This is your first sign that this place won’t be a traditional display-case-and-placard type of museum. Fortunately, I left my pocket knife at home this time.
Once inside, I go straight to the admission desk. We have tickets already, but with only two hours, we need some intelligence about where to concentrate our attention. We were told to focus on the 2nd and 3rd floors. By the time we left the counter, we spent another $5 each on their Washington Revelations ride.
The 6-minute ride was sorta like Epcot’s Soarin’ but not quite as transporting. But the subject matter was fascinating – you are zoomed all around an animated DC on a tour of biblical imagery and verses. From the Library of Congress, to the Holocaust Museum, to the Lincoln Memorial, all of it was new to me. These are places I’ve visited, but I had never noticed the scriptural references.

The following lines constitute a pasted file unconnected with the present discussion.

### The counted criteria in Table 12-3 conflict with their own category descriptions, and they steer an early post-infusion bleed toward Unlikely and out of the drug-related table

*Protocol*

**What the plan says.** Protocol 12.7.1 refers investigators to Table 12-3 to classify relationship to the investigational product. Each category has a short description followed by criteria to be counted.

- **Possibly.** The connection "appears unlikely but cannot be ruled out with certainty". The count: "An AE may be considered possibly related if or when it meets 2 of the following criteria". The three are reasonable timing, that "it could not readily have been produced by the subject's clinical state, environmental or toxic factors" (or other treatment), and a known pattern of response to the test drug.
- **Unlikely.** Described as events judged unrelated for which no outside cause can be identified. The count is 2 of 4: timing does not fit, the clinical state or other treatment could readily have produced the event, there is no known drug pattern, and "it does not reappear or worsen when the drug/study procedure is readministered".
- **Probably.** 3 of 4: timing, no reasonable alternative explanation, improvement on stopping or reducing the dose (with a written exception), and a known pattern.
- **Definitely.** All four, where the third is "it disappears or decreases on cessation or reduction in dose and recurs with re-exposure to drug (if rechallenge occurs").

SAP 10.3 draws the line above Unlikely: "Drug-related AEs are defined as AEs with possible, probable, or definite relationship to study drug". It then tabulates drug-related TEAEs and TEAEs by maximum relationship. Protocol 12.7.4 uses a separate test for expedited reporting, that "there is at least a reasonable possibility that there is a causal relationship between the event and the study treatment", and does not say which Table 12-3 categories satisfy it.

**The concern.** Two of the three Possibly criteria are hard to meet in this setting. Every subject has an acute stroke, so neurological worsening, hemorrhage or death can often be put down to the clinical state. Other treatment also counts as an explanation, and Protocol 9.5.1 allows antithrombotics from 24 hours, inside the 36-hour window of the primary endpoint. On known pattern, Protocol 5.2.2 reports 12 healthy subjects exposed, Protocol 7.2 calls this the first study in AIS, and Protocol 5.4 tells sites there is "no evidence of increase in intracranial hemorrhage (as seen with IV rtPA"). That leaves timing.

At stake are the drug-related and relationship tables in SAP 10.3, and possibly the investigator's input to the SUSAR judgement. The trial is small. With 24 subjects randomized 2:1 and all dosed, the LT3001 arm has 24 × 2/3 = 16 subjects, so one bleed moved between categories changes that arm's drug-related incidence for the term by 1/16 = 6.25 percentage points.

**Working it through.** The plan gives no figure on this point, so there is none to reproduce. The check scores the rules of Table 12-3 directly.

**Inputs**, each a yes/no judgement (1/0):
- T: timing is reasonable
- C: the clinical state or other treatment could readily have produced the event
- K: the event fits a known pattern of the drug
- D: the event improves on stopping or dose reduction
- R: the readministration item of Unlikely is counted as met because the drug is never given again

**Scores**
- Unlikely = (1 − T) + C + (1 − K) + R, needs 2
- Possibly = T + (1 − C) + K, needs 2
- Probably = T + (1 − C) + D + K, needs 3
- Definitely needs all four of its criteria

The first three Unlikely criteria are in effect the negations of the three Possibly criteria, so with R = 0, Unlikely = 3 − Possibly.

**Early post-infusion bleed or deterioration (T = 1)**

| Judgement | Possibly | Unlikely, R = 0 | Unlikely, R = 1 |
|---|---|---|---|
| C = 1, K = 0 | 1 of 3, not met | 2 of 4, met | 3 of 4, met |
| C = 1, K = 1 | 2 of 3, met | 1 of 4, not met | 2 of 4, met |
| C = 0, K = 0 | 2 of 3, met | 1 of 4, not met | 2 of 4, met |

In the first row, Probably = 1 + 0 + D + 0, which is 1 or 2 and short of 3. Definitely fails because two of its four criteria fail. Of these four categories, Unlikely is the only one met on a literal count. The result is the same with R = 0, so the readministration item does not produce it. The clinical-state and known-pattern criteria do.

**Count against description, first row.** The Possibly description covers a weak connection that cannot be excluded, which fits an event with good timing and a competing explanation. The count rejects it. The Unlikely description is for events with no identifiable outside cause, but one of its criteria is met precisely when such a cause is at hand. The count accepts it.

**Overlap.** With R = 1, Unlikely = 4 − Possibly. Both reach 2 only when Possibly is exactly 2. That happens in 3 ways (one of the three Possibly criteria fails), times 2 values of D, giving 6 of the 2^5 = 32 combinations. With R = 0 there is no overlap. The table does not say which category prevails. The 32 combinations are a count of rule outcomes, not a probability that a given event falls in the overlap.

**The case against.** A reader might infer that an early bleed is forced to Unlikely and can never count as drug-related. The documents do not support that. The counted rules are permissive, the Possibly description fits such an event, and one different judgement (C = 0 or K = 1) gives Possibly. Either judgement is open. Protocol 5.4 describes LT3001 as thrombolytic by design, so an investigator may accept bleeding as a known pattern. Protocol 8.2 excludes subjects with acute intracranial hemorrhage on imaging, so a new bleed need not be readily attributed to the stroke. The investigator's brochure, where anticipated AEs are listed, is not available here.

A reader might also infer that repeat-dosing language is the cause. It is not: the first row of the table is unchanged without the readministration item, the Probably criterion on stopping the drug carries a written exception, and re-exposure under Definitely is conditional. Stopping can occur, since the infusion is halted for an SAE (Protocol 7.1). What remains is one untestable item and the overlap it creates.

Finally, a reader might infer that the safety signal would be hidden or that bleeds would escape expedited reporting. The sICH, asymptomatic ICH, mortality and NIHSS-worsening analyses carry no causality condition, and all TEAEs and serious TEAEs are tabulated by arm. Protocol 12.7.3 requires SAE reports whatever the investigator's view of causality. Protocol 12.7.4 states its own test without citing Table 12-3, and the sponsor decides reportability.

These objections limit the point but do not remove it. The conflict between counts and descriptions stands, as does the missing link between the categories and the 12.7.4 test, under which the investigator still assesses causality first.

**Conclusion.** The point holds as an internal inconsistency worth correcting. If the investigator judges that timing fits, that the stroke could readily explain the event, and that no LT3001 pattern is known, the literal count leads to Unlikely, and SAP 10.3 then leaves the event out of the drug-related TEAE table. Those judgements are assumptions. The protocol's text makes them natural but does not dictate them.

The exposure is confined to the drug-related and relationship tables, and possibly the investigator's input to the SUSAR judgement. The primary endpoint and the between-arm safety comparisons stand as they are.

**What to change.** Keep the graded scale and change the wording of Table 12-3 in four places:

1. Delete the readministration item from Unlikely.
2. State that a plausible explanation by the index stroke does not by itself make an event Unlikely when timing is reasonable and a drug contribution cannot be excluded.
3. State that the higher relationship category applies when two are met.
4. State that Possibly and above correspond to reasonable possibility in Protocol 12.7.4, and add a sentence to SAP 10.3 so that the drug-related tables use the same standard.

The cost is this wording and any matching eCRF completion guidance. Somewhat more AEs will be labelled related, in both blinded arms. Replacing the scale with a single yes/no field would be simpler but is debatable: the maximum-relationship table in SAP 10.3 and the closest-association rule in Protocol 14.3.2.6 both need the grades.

After wondering through some more of floor 2, we ascended to floor 3. We walked through the ‘World of Jesus of Nazareth,’ where I took a rest alongside the Sea of Galilee:
And I was surprised to see normally-forbidden women 😉 in the 1st century synagogue:
With about half an hour left, we had to decide whether to go for their Old or New Testament sections. Pippa elected to skip the 270-degree New Testament Theater in favor of the ‘Hebrew Bible Experience.’ I’m not sure what we missed out on, but the 30-minute walking tour is not to be missed. From the blinding creation, to the tender story of Ruth, the fully-immersive experience is really well crafted.
The museum has done a spectacular job of making the bible accessible to young people, who won’t go to an NFL game unless the Jumbotron is literally as big as a football field, and won’t visit grandma unless she has blazing-fast Internet:
The Museum of the Bible’s website says it aims to be ‘the most technologically advanced museum in the world,’ and they might have succeeded. I’m not sure if I actually read anything, I was so relentlessly bombarded with interactive multimedia experiences. I’m not complaining – I tire quickly in a traditional museum as well.